Although it is not my alma mater, my sister attended and loved NCHS as did a very large percentage of my friends. All of this was in the late 70s and early 80s.  I went to its musicals, Jr. Spectacular variety shows, and quite a few other performances. Along with half the North Side, I took tennis lessons in Barbara Wynne’s massive Washington Township tennis program at North Central.  With thoughts of that specific time of my life in mind as I pulled into the parking lot, it would have seemed natural that a song from Boston, Steve Miller, or Aerosmith would start playing on the car radio. I was listening to NPR, though. Things change.

But what of North Central today?

My hour-and-a-half tour last week was conducted by two engaging parents. The group included a parochial middle school student who will be a freshman next year as well as an incoming student who recently arrived from Brazil. Their very friendly families joined us and we ventured forth.

My visit confirmed to me that North Central remains a miniature version of a city, albeit perhaps with fewer preppy outfits than I remember from the 1980s. It’s a comprehensive high school, in every meaning of that term. It offers the International Baccalaureate and Advanced Placement programs for the large percentage of students going on to college. Adjacent to NCHS is the J.Everett Light Center for career-track-minded people. North Central’s well-known music program, both choral and instrumental, continues to win statewide awards. Sports also continues to play a very strong role statewide.  Want to be a radio disc jockey? It’s here.

Some observations:

1. It was quiet for a high school! Whether it was the amount of space allotted to each student or the carpeting in most hallways, it seemed much quieter/calmer than I remembered;

2. The building is huge, of course, but very well-maintained. Facilities appear to be up to today’s reasonable standards. The recent natatorium is top-notch, the auditorium is still the landmark it has long been, and, in general, things seemed light and bright;

3. The students themselves were pleasant and in a good mood. That could be due to lunch periods fast approaching, of course, but it’s always a good sign;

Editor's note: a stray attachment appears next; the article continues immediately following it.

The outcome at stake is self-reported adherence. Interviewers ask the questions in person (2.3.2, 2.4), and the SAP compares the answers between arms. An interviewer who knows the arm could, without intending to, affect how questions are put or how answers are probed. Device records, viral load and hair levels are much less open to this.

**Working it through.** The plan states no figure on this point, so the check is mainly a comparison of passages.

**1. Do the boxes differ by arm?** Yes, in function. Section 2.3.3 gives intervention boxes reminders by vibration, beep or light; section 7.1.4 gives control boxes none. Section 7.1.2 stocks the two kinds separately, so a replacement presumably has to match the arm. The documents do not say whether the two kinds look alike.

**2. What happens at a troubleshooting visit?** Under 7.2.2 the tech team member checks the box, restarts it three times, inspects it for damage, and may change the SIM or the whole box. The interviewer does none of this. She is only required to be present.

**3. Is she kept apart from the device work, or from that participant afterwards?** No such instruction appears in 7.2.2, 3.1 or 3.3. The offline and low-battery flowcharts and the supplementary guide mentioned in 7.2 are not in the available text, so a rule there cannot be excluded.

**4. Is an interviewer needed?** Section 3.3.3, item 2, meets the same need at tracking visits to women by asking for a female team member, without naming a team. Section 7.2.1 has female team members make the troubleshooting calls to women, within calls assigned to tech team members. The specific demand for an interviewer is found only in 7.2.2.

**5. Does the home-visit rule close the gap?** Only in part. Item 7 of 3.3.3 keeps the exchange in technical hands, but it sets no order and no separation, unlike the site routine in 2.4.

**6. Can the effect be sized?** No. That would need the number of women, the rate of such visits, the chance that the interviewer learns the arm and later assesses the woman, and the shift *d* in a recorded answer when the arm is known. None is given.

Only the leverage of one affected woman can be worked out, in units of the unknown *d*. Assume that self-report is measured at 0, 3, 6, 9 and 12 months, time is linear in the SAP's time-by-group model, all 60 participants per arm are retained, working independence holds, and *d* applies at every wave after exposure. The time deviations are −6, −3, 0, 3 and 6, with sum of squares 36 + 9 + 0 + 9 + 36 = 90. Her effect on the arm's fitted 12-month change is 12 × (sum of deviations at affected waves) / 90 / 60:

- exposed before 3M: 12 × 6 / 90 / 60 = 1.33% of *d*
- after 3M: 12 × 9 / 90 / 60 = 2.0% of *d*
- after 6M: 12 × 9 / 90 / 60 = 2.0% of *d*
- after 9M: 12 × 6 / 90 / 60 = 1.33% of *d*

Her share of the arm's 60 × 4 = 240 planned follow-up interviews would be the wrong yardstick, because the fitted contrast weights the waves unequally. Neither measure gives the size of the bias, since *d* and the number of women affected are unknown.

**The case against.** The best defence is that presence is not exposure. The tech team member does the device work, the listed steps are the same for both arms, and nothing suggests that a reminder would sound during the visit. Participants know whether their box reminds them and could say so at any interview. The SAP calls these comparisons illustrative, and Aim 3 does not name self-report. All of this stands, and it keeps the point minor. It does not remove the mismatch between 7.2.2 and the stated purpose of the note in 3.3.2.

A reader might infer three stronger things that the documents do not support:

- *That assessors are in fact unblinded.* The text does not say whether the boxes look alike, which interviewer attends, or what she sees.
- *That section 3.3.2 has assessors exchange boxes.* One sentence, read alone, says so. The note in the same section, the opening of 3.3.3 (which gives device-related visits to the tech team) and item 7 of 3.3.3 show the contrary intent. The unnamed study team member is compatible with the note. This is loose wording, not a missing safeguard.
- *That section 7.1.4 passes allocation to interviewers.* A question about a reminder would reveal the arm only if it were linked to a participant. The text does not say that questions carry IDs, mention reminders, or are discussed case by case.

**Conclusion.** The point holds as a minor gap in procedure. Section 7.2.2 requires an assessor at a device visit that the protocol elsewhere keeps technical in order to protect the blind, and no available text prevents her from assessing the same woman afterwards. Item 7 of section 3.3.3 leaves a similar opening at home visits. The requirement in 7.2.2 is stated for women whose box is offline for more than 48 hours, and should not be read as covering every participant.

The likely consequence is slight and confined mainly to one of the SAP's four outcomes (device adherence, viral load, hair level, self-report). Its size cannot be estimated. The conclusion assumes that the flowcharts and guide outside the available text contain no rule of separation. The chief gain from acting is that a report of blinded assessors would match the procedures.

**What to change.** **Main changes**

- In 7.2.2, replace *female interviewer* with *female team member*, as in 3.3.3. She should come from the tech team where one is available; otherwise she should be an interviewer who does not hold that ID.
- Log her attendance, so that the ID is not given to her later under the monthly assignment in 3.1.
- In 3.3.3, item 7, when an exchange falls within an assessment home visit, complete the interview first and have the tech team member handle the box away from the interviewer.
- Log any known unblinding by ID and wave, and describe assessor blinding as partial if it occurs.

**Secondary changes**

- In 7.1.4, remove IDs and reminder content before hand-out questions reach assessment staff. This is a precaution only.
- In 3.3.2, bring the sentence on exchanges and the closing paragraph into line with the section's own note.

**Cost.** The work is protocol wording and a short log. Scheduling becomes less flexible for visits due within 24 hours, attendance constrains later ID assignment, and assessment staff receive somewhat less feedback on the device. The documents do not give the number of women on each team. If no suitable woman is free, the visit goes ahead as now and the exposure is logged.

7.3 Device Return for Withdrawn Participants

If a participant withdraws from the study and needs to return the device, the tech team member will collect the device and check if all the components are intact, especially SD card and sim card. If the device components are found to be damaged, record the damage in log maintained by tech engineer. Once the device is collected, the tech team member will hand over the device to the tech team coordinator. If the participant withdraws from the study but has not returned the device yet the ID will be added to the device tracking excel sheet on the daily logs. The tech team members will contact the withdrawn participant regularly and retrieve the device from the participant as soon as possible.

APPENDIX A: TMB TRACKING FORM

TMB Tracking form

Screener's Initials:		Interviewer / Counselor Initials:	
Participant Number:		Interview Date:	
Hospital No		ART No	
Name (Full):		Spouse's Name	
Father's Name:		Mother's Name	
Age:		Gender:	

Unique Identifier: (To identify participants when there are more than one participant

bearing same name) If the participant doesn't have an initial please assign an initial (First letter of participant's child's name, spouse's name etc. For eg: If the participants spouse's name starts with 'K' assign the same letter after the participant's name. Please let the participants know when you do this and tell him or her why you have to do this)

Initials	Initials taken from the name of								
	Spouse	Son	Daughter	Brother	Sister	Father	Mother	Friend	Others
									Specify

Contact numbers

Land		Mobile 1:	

4. The school feels like a small liberal arts college - just enclosed. So many choices and possibilities to sample. It offers a wider range of clubs, sports, and activities than is found at most schools. I enjoyed stopping by the art gallery that, that day, featured works related to the Buffalo Soldiers of the Civil War;

5. The school is very proud to note that 824 students (out of 3,600) had a first language other than English. Of these, Spanish, Karen (Sino-Tibet), and Arabic were the top three languages spoken by NCHS students other than English. Until this visit, I’d never heard of the language Karen, nor that we had a significant Tibetan population. I not only learned a bit from this trip but think even better of our city as a whole than when I went in.

6. As it happens, the first people I ran into when entering the building were Realtors Chris and Valerie Scherrer. They reported that they could not have been happier with their choice to send their children to North Central.

7. Like Shortridge, North Central accepts students from outside of its school district. While there are a few special arrangements required, many families living outside of Washington Township bring their children to North Central.

My key take-away from North Central was not one of nostalgia, but one of a living opportunity center. While I never attended a school with even one-third the population of NCHS, I very much appreciate that it is because of this size that the aspiring actor, engineer, author, or mathematician is given options that are often not otherwise possible.

For more information:

School Visit: Shortridge High School

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School Visit Series: Shortridge High School

My continuing tour of schools that serve my North Side clients landed me at Shortridge High School this snowy morning. Named Indiana’s 23rd best by US News & World Report last year, I was keen to see both the building and how its most recent incarnation has worked.

To talk about Shortridge without mentioning its history would be unfair to the reader as it plays such a large part of its current story.